Cable chest press

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Although many perform chest flyes with cables, this is much less common with chest presses. That while the (seated) cable press offers a number of specific advantages.


The main advantage of the cable press over free weights lies in the range of motion (ROM) and the resistance, which are slightly different than with the barbell and dumbbell press.

The main function of the pectoral muscles is to bring the upper arms in front of the upper body. The cable press simulates this function by moving the weight in an arc towards the center.

Now you can also make that bow movement with dumbbells, but the resistance decreases as you press further up. With the cable press, the resistance in the peak contraction is optimal and comes from behind as well as from the side.

You can also increase the ROM a bit by doing cable presses unilaterally, moving the weight over the middle of your chest.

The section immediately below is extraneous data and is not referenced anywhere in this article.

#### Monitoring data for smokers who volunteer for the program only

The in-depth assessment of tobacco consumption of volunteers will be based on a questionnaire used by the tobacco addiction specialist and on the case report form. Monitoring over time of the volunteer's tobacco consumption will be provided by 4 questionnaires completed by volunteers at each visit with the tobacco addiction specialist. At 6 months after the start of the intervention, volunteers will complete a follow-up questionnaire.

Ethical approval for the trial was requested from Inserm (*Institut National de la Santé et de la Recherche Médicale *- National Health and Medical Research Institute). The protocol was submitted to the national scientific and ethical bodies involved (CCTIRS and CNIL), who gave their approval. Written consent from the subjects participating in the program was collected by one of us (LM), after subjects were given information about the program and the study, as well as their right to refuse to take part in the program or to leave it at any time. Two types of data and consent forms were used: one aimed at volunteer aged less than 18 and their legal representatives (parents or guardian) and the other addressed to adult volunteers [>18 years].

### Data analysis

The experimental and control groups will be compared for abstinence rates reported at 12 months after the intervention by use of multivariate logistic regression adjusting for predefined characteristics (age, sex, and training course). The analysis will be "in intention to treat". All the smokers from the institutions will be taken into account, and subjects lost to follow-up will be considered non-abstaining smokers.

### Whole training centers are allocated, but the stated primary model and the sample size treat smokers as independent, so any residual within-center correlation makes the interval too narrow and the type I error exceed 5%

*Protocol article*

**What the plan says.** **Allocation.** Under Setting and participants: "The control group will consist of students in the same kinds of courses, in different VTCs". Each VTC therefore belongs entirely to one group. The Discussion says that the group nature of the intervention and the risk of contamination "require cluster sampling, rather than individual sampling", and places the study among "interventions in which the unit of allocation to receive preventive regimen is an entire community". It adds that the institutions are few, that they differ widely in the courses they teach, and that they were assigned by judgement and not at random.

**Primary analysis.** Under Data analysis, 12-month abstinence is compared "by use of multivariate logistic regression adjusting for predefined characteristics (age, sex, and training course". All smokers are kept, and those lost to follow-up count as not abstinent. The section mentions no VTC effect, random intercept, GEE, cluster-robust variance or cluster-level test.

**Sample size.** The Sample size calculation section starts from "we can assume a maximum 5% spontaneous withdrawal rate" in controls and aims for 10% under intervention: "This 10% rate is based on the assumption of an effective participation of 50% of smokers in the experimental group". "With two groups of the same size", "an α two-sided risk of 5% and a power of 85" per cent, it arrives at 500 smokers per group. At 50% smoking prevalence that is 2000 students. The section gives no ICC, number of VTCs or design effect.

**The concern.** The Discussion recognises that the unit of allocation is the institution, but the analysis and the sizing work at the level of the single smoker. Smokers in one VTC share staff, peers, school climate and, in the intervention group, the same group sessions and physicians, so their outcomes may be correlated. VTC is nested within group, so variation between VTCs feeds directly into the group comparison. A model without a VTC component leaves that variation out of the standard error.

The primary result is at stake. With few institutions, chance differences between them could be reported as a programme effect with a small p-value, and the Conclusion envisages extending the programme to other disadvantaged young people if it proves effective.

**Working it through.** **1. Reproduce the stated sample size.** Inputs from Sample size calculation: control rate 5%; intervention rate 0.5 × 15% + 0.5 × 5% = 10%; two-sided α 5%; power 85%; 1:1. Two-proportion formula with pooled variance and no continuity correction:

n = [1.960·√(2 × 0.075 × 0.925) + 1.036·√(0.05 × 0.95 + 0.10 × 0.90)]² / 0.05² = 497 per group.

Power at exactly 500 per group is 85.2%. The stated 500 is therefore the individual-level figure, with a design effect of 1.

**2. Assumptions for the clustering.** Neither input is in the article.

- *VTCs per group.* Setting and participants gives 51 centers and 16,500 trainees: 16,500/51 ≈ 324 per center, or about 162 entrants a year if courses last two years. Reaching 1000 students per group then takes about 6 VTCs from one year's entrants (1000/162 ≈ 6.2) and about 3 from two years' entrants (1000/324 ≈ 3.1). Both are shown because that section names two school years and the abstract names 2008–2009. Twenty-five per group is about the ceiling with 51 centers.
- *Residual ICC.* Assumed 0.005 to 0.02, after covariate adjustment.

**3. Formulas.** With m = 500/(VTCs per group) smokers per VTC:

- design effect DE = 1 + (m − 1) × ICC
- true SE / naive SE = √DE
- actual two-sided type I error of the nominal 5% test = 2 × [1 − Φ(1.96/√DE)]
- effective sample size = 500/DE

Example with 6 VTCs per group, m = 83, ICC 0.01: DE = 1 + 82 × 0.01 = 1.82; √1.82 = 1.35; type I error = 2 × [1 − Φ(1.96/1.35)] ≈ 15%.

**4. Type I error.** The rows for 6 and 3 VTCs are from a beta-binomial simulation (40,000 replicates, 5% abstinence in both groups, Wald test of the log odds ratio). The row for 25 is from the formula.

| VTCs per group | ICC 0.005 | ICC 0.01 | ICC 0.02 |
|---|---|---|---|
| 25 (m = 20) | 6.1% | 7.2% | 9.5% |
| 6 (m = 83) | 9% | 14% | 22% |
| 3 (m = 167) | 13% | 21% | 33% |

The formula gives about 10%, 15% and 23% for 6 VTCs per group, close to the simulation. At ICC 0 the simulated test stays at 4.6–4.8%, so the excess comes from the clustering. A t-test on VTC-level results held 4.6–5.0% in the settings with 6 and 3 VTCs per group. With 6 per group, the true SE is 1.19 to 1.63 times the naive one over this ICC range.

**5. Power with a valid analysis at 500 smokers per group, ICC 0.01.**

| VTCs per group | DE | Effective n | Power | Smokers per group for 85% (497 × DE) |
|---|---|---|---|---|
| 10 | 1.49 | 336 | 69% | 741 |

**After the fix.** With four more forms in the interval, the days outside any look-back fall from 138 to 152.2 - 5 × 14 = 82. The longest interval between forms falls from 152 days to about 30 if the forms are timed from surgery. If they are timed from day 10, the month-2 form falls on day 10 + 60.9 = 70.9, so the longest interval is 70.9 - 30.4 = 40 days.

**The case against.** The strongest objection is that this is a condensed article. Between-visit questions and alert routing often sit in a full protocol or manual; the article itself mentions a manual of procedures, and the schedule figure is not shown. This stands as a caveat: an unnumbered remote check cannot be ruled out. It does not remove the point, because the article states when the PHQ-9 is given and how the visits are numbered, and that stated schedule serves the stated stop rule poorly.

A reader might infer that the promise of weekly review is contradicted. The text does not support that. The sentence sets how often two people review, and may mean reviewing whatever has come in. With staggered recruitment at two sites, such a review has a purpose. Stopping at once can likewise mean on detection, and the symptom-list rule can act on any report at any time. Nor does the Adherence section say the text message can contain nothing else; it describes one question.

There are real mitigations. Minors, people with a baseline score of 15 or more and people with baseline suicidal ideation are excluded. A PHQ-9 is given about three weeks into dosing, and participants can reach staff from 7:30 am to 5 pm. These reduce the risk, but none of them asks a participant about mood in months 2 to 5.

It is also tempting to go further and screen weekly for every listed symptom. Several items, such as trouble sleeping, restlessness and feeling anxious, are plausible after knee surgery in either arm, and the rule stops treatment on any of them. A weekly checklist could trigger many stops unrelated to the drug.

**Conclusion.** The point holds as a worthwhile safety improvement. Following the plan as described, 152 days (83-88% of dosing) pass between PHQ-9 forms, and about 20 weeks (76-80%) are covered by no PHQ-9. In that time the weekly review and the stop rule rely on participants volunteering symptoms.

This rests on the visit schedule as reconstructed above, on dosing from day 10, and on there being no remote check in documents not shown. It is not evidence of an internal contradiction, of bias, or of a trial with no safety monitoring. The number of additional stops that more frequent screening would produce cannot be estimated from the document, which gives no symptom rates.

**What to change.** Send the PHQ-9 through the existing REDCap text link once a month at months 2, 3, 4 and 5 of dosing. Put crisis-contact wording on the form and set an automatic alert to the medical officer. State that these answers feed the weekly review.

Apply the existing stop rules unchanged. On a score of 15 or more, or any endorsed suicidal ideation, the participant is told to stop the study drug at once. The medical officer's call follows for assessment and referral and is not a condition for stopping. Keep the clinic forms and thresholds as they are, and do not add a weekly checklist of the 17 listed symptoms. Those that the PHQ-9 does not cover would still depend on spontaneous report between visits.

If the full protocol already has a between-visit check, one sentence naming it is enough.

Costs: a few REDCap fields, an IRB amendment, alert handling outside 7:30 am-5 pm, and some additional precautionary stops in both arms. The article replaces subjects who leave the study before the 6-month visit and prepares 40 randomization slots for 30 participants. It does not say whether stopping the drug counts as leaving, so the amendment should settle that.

The advantage is not so much training with constant tension, which is not necessary for optimal muscle growth. The main thing with the cable press is that you create a stimulus that is slightly different from that of the presses with free weights.

So, see the exercise as a valuable addition to the barbell and/or dumbbell press, especially when you need more training volume.


Training with cables is generally kinder to joints and tendons. If you suffer from shoulders and/or elbows, cables may offer a suitable alternative to free weights.


You can easily do the cable press alone, while you need a spotter for the barbell bench press .


The cable chest press is an extremely effective chest exercise, although it may look a bit less impressive than the dumbbell and especially the barbell bench press. However, that shouldn’t stop you from including it in your schedule.

While free-weight presses provide you with a solid foundation, exercises like the cable press give you that little bit extra.


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